I have paused to write about this because, while I recount what happened earlier today, someone with eyes like a nuamė is making ler way to this apartment. Le has the voice recorder, and le will help me install it in my hair. I cannot believe that one of them will be within a meter of me. I will hollow out my hair and follow ler instructions because I cannot, cannot, cannot, CANNOT receive another purification for something like this.

My grandmother received nuamua in the house while I was small, but in accordance with the custom, le never allowed those of us under the age of majority to see them. I might have, however, while Kelis was alive and we were planning our marriage. I was going home on the light rail, and four people came into the car and sat down nearby. None of them spoke. On my way out, I passed by, but I couldn’t see any of their eyes because the sun had set. The one time I thought a nuamė had gone into my grandmother’s office, it was actually a thirty-something woman with very light brown eyes.

Thinking about them doesn’t help me recount my day for you, Liga. While watching the video, a hand landed on my shoulder. I yelped and nearly dropped the document reader, but caught myself just in time. Akah Sehutañi let go of me. Le held a gyena in ler right hand.

“Listen,” le said, “I don’t like apologizing to people for hookups, but I’m sorry about what happened. We were drunk. I didn’t realize who you were, and I wouldn’t have slept with a coworker had I been in my right mind.”

Le would have chosen someone else. That makes a lot of sense, but it also means that Sehutañi has taken many other people home for the night — and until we made that mistake earlier this week, le never had to see them again. My cheeks feel so hot. This is so embarr—was so embarrassing then. I told lim not to apologize. “I don’t regret what happened,” I said. I couldn’t take my eyes off of ler lips.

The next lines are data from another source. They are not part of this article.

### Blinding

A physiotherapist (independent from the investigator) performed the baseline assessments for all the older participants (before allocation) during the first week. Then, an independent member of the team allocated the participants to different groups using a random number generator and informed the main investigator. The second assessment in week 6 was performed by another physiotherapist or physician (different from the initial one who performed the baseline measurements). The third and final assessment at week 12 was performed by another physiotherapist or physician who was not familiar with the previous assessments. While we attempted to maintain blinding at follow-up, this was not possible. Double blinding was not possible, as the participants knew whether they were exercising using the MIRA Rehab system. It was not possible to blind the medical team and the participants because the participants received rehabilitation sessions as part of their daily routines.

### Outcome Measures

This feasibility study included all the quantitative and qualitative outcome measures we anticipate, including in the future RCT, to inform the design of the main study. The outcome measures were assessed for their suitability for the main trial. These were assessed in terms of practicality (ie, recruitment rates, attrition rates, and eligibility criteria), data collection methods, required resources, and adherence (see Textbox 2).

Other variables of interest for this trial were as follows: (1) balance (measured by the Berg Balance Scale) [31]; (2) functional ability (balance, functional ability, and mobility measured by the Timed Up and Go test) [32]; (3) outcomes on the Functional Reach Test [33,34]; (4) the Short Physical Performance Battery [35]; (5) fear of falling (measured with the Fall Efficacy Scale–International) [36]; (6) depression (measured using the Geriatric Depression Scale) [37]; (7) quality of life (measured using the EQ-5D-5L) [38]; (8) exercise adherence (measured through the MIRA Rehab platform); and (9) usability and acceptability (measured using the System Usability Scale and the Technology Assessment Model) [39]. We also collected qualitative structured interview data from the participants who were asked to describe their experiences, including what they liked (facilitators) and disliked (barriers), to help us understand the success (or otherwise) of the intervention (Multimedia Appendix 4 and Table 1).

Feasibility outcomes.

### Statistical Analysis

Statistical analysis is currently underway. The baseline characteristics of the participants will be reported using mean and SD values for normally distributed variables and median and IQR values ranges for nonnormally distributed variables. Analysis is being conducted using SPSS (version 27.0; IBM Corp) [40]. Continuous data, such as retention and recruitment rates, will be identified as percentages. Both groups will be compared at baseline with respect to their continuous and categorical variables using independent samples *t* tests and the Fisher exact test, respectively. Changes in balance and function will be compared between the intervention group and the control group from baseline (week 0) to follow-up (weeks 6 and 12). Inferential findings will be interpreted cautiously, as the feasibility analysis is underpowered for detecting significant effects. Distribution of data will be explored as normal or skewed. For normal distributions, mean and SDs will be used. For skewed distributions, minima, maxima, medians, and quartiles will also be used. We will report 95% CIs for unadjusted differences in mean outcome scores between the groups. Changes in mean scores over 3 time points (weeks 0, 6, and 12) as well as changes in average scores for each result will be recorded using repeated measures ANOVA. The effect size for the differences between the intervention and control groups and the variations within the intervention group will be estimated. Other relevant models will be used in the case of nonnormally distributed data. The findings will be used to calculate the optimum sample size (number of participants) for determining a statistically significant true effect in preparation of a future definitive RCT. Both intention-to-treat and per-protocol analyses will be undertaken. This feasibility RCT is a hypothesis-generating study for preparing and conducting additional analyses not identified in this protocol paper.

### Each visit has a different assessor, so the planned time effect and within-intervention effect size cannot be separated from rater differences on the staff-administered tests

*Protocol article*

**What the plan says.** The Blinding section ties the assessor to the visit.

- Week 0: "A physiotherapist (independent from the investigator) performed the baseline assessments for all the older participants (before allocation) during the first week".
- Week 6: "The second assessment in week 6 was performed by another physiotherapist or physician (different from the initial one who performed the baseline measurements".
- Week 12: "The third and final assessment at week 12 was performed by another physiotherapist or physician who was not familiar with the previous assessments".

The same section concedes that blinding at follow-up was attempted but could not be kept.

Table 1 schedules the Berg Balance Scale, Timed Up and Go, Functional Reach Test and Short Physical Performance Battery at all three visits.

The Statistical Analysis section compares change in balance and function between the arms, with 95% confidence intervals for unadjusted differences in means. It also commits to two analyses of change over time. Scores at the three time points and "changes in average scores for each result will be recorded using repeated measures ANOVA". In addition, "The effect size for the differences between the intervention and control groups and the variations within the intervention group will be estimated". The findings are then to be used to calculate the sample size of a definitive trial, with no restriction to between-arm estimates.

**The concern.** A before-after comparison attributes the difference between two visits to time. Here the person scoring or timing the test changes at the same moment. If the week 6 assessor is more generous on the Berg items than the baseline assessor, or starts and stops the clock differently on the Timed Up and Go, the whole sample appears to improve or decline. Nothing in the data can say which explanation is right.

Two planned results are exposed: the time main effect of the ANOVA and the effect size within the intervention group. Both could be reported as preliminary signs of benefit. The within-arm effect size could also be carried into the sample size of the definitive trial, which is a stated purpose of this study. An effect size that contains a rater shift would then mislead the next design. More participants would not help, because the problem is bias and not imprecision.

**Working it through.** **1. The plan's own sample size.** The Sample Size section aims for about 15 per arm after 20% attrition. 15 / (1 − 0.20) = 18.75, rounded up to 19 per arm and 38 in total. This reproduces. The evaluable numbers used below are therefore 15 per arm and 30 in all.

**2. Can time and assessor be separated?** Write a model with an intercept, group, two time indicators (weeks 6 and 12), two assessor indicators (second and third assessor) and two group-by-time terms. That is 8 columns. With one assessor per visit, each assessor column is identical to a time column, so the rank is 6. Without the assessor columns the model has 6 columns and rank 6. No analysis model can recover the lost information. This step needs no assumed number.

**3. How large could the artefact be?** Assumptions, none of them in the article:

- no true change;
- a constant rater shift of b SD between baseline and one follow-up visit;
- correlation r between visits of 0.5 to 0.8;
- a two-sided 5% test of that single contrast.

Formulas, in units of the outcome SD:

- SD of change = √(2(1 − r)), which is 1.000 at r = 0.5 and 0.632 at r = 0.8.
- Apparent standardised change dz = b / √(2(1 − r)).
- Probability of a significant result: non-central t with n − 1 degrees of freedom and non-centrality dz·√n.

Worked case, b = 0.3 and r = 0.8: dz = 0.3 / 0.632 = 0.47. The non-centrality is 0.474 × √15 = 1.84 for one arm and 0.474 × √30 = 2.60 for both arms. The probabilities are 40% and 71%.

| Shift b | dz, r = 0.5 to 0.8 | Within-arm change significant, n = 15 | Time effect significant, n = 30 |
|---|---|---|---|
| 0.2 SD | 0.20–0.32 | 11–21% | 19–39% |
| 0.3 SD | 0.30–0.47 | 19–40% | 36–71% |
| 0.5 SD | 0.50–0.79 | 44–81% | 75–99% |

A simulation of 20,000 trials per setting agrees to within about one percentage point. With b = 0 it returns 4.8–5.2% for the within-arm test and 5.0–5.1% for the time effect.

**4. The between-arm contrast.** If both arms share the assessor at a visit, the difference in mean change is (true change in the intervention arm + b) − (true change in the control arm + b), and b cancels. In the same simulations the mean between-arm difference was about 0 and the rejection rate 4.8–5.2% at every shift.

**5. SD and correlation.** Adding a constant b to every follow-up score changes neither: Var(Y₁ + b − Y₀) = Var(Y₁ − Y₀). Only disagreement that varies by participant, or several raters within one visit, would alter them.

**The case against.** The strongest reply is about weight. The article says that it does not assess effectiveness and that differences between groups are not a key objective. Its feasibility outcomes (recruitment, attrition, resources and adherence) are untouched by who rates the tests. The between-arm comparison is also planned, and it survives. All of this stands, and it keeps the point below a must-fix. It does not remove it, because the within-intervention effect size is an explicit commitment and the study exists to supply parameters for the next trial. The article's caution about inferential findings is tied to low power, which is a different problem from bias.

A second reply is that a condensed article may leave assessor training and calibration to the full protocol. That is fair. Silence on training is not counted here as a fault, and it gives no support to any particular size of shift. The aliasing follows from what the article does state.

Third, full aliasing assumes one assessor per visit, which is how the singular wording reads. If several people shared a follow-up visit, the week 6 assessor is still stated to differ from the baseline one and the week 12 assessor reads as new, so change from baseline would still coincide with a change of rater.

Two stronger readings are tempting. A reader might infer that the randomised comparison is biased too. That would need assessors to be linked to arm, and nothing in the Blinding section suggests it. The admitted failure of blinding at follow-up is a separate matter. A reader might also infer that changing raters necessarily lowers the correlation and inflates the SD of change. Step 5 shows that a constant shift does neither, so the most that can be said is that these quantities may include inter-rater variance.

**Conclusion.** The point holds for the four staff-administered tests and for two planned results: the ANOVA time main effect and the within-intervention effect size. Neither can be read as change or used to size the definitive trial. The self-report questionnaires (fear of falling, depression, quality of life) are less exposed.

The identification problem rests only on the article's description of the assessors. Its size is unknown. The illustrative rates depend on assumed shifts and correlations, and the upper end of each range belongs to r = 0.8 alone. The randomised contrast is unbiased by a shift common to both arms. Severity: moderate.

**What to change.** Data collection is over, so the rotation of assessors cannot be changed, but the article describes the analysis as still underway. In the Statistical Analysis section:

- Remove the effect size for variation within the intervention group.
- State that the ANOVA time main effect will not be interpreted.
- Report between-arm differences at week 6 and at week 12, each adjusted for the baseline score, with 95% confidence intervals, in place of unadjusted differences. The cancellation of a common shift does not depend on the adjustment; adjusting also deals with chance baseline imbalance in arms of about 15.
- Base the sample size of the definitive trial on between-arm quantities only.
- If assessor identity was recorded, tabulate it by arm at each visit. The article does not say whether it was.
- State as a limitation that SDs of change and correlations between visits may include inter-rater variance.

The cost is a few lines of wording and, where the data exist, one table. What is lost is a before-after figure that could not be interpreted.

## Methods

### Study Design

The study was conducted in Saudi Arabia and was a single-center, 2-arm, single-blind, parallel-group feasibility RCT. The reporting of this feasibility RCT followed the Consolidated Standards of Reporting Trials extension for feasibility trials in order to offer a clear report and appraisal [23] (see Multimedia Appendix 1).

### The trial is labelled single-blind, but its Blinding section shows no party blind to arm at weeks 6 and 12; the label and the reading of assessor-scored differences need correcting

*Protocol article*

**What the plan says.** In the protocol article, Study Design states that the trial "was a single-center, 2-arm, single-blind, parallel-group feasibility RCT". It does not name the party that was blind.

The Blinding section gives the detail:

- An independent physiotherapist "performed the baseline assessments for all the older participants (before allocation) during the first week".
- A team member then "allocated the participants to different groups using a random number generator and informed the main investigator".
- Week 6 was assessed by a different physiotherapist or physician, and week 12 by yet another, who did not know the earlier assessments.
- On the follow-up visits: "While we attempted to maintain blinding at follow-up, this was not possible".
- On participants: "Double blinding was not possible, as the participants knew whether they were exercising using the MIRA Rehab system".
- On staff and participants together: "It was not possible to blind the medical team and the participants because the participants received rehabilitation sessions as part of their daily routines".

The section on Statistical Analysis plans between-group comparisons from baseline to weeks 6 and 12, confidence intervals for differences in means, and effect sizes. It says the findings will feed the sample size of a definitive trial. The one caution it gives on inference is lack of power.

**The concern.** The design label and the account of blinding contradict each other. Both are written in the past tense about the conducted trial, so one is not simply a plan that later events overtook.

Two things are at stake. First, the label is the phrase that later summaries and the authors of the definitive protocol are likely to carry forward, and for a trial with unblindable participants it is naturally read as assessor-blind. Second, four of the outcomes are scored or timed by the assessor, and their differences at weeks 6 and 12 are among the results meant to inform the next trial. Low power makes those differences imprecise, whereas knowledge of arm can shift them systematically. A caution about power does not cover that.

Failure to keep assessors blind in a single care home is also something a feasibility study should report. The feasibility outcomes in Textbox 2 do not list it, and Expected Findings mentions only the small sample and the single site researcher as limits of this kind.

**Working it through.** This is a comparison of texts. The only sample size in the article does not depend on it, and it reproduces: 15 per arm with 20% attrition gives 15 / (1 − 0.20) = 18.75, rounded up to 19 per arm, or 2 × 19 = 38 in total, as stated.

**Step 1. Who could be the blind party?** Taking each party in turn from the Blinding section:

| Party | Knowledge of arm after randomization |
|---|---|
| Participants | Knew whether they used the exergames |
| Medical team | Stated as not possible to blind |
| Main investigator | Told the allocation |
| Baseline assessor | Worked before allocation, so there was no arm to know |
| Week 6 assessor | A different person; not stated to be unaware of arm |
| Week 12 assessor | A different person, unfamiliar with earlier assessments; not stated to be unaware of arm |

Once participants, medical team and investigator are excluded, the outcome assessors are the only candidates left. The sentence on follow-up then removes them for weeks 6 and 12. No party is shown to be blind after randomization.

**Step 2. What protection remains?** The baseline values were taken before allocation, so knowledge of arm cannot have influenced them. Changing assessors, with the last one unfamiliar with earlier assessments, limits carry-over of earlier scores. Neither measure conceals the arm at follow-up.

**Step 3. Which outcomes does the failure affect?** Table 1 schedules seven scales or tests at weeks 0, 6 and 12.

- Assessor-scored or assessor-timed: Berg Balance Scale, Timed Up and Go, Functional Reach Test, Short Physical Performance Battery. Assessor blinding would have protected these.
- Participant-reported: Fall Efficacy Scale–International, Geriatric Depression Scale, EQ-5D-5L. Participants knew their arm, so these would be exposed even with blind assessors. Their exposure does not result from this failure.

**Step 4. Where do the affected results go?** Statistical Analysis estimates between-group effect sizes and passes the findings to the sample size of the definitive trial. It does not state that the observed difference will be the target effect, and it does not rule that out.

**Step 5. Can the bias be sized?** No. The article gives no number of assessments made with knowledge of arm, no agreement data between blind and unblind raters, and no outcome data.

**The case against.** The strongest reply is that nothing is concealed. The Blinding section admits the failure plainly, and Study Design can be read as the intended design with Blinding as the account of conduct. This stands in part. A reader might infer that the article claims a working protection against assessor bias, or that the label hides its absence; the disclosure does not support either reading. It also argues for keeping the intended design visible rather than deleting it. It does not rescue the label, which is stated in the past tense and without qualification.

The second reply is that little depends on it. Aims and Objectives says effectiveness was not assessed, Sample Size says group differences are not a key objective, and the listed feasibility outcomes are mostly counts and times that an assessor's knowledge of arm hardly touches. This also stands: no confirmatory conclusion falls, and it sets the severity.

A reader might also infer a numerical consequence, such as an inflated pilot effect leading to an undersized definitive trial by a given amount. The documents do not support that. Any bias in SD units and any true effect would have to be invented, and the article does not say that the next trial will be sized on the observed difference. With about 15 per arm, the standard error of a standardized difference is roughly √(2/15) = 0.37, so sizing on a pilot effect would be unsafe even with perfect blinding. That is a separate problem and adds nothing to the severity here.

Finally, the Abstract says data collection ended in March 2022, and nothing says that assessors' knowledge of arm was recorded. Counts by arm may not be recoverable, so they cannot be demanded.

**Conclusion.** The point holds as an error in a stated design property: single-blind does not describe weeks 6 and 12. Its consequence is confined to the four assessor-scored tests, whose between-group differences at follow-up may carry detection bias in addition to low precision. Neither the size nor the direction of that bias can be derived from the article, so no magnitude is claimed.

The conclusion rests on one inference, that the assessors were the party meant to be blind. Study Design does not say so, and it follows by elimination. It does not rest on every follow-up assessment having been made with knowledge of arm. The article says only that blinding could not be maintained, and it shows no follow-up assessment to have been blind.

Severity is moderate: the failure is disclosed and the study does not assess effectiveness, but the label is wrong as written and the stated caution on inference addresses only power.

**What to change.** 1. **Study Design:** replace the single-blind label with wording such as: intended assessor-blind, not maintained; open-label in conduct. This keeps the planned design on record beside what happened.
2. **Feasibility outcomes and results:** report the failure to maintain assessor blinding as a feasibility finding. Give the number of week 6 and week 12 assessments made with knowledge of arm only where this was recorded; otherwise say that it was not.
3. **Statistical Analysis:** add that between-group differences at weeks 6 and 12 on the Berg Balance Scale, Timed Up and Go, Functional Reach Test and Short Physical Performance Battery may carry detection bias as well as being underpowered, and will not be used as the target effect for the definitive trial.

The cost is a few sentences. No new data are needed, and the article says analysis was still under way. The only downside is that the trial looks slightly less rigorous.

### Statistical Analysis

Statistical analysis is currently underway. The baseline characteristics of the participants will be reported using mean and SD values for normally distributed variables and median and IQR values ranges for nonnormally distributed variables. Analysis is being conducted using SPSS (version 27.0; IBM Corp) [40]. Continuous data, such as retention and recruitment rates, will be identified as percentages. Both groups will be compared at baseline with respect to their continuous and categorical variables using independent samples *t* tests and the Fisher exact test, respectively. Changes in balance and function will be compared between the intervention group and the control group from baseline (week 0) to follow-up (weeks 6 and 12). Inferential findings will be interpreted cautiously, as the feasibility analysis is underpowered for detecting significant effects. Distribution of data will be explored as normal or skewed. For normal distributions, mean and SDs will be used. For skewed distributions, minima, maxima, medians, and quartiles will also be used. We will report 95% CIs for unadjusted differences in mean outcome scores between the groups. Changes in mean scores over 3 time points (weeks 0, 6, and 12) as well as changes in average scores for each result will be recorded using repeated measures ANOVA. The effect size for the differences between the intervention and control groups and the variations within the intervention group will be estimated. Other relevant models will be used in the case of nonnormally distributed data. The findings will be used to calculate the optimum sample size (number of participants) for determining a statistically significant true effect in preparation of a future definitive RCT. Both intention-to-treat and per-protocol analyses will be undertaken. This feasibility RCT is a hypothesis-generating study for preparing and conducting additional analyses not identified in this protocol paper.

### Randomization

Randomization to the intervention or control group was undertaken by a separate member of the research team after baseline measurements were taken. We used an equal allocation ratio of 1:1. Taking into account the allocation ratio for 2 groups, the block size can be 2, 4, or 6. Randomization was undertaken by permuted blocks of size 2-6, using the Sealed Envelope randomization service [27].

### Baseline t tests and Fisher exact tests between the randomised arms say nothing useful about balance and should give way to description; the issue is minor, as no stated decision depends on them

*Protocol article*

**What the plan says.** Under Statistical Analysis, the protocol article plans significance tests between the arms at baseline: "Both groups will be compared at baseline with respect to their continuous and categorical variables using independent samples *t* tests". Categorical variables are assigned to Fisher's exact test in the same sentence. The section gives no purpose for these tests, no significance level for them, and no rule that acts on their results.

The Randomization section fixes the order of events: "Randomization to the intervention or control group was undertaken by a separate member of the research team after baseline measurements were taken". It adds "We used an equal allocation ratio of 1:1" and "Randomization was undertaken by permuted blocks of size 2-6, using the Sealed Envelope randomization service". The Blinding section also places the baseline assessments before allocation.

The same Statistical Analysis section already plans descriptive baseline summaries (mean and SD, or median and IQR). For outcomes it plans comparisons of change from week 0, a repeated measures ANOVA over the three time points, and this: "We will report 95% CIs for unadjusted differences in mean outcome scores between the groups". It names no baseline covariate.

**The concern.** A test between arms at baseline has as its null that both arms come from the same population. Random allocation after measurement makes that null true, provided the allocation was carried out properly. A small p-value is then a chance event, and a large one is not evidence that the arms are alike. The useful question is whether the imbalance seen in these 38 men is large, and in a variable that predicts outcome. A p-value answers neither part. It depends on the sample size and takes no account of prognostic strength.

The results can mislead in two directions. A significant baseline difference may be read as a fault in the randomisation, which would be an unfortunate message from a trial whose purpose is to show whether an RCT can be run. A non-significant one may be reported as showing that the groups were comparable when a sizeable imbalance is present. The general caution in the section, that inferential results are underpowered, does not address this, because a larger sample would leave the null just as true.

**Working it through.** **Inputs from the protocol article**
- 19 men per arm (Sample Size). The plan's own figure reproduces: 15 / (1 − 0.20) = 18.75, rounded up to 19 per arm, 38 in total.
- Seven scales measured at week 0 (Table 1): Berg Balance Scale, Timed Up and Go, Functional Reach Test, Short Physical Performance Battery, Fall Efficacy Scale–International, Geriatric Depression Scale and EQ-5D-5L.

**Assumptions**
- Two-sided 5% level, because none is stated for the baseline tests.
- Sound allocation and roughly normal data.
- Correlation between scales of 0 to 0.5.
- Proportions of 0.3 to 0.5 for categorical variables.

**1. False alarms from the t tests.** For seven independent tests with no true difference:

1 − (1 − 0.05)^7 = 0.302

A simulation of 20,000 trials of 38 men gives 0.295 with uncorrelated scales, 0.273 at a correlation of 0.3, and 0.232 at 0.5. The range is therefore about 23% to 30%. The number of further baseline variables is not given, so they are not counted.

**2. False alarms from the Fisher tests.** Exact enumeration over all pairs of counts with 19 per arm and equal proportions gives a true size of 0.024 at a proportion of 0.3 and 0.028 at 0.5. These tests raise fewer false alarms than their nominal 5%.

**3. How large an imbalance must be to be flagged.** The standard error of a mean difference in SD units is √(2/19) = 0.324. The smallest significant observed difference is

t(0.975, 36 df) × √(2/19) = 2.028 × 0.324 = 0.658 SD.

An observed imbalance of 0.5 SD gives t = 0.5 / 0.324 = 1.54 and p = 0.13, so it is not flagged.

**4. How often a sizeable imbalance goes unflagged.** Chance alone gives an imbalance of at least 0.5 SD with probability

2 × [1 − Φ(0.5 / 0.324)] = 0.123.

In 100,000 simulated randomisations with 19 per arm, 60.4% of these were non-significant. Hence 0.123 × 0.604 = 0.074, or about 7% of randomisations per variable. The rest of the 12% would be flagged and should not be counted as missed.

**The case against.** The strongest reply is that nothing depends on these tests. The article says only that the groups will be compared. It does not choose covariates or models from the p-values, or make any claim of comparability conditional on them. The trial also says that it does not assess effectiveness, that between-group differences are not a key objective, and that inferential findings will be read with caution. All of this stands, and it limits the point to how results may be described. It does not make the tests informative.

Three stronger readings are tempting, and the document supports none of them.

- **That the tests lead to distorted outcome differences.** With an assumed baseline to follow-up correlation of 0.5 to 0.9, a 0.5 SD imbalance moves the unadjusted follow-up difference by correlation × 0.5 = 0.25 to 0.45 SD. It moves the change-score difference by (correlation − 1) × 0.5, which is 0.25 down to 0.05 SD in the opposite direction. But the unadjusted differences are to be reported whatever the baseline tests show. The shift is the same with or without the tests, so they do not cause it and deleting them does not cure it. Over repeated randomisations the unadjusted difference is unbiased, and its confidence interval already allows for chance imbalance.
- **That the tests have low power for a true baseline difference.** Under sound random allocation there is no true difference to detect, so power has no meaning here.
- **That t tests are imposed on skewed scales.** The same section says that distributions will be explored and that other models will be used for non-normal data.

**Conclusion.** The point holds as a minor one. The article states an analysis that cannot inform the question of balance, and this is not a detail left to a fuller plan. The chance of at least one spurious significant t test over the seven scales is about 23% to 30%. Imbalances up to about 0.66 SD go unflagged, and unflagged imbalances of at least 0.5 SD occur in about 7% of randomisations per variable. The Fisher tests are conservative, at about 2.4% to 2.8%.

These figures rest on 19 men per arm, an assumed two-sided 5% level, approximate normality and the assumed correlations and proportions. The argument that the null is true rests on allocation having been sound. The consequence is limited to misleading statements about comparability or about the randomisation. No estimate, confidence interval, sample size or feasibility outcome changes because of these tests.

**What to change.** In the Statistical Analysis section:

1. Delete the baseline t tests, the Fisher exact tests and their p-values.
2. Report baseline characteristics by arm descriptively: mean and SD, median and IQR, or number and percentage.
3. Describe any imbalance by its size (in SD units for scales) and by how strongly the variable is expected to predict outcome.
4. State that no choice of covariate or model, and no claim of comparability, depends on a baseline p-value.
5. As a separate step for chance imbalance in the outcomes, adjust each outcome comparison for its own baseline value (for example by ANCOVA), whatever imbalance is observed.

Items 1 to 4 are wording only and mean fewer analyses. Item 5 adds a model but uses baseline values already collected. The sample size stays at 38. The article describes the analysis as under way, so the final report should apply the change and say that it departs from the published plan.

To think that this is the woman I need to betray.

Le smiled and let out a breath. I set the document reader on the shelf and closed the distance between us. I took the gyena, and ler body stiffened.

I leaned forward and pressed my lips against lers. Le smelled like spices and incense. Ler body melted against mine like wax yielding to heat. The gyena fell to the floor.

Who needs to be a nuamė to steal life? Sehutañi gave me lers with each kiss that passed between us. I swallowed each sigh, each gasp, until le was mine utterly. I nagmiña gdatazosa, as the song says.

I feel unclean inside. O Salus, is it really worth this?

Back at my journal. The nuamė has come and gone. Yes, Liga: I have called lim a nuamė because I don’t want that ambiguity you gave me.* Le has red eyes, and le spaces out when speaking. This must mean that you thought I wouldn’t consent to having lim here if I knew the truth. Don’t do that again.